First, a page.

Breakfast is served at 7am and will be a typical Costa Rican dish. At 8am your day starts with a hike into the tropical rainforest reserve for about 3 hours to start accumulating data, conducting research and other projects (for example planting or measuring trees in the reforestation area).

There are also days that you will stay on the research project area to work in the organic vegetable garden, build a tree nursery, investigate collected bugs, make an inventory of the butterflies or for example make chocolate from the cacao you collected.

Lunch is served at 12.30 after which the afternoon is usually spent by processing data, analyzing the trap cam video’s, studying the collected dung-beetles or frog pictures, writing up research or working in the garden.

5 pm a lovely dinner is served. After dinner you can chat with the other volunteers and students in the community house, play games, read or chill in a hammock. It gets dark in Costa Rica by 6pm and by 9pm the project expects you to be quiet and make up for a new and wonderful day to come.
There are daily operational duties too. Work at the project can be physically demanding, but no 2 days are the same!!


After volunteering volunteers can read a book in a hammock, play board and card games, watch a documentary, play soccer at the local soccer field, pick fruits from the organic garden, interact with locals of the nearby town of San Miguel, make friends with students and co-volunteers from all over the world.

The project also organizes from time-to-time night tours to observe the jungle by night that you can participate in as well as yoga sessions and trail running in the morning.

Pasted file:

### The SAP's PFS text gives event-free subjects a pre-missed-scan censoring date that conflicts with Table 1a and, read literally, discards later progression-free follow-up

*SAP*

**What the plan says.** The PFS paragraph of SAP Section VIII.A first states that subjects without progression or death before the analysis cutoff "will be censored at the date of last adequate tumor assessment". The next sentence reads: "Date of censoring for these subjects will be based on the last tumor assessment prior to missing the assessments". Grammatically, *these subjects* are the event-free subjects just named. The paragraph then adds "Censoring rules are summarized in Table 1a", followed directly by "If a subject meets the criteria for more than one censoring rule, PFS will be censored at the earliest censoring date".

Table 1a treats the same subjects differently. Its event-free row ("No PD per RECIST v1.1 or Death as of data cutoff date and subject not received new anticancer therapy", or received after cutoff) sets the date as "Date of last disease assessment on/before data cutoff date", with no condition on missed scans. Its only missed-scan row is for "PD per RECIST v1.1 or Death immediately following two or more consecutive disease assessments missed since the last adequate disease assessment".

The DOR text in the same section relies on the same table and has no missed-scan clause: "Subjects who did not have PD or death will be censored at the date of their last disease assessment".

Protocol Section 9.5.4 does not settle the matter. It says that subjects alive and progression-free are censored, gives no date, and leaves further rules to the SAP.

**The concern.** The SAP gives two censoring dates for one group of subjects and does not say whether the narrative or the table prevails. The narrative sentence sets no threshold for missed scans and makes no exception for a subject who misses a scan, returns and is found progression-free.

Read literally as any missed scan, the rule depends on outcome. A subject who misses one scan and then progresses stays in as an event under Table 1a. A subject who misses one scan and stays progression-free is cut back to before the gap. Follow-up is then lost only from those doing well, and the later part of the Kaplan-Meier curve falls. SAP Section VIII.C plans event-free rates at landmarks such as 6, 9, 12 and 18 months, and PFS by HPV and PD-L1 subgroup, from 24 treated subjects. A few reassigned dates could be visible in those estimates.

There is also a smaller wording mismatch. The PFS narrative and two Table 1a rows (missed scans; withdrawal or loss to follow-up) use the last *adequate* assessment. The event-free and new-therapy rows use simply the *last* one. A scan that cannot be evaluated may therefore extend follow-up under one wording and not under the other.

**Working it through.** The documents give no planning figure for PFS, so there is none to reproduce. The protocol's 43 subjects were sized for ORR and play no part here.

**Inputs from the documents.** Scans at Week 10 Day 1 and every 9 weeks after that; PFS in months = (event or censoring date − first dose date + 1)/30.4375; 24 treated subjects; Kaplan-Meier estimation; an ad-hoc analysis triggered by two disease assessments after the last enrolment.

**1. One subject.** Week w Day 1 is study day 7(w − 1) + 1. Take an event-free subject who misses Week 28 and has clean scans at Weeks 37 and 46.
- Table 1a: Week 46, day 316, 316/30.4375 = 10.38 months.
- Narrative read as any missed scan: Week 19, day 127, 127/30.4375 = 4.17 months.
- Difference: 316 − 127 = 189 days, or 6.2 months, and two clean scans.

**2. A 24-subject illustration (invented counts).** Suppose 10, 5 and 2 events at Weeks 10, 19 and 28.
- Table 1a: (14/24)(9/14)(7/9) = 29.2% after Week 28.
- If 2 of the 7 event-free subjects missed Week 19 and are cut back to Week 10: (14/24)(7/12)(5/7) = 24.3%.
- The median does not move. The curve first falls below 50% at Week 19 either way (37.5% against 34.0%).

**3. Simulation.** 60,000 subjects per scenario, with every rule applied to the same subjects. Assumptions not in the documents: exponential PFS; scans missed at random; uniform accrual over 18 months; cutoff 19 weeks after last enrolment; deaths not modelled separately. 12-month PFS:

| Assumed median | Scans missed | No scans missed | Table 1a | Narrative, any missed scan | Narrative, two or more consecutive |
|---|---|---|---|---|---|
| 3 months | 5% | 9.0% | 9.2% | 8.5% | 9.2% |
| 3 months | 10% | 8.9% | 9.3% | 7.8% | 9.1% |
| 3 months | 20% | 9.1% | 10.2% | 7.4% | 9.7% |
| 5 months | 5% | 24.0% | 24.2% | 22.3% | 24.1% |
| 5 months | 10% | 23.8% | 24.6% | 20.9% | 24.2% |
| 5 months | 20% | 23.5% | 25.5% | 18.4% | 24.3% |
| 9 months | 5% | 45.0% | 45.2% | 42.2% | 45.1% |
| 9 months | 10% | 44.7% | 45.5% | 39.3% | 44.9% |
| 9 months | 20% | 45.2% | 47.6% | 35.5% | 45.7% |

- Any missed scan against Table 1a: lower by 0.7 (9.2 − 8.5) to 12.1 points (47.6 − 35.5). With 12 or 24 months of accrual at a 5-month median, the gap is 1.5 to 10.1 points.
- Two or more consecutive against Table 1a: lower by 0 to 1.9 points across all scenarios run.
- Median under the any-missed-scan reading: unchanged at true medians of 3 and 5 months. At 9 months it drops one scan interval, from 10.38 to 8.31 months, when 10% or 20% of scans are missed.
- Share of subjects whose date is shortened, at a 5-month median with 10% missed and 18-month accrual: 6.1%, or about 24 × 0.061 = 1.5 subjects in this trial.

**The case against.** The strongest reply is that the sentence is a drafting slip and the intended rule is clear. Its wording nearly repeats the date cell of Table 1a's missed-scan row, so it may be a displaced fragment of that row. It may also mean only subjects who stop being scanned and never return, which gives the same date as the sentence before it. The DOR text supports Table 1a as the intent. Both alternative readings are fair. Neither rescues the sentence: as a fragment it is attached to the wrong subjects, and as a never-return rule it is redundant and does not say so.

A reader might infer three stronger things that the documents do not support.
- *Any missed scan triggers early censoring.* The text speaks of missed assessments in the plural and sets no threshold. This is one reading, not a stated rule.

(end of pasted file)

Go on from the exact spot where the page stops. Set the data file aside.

During the weekends, you can plan a trip to the Caribbean beaches of Cahuita and Puerto Viejo, head out to the waterfalls, or go on a white-water rafting excursion, make a trip to the highlands of Turrialba, a boat tour through the canals of Tortuguero or head to the capital of San Jose.


You will stay in a volunteer house located next to the guard’s house and two other houses where both project managers and their families live. You will stay in a shared dormitory style room that sleeps up to 4 people per room and there is a maximum of 12 volunteers/students sleeping in the house. The volunteer house is well ventilated and completely closed-in by fly screen to keep the bugs away. There are also 2 showers and 2 toilets.

Besides the volunteer house, there is a public house/common area at the research center, with a dining room and hangout space with hammocks where you can eat, chill and meet with fellow volunteers and students. You’ll find a kitchen here as well, where the cook prepares 3 delicious meals a day.

The accommodation is surrounded by a beautiful tropical garden and rainforest, with a great diversity of plants and animals. From the porch, you will be able to see many animals, including colibris, toucans and butterflies. In the garden, you will find a big variety of fruit trees and depending on the season, you can find lots of different kind of fruits to eat like mangos, bananas, oranges, pineapples, starfruit and many more.

the Carribbean

The project is located about 3 hours from San Jose and 2 hours from Puerto Viejo. The private reserve is located in Costa Rica’s Caribbean lowlands between the Barbilla National Park, an Indian reservation, the village of San Miguel and banana plantations. Surrounded by a beautiful, tropical rainforest, there is only a very small town nearby that provides some basics, there is a mini-supermarket, a small local school, a church and a soccer field.

The tropical climate is hot (average 26°C) and humid. It has no clearly defined dry season.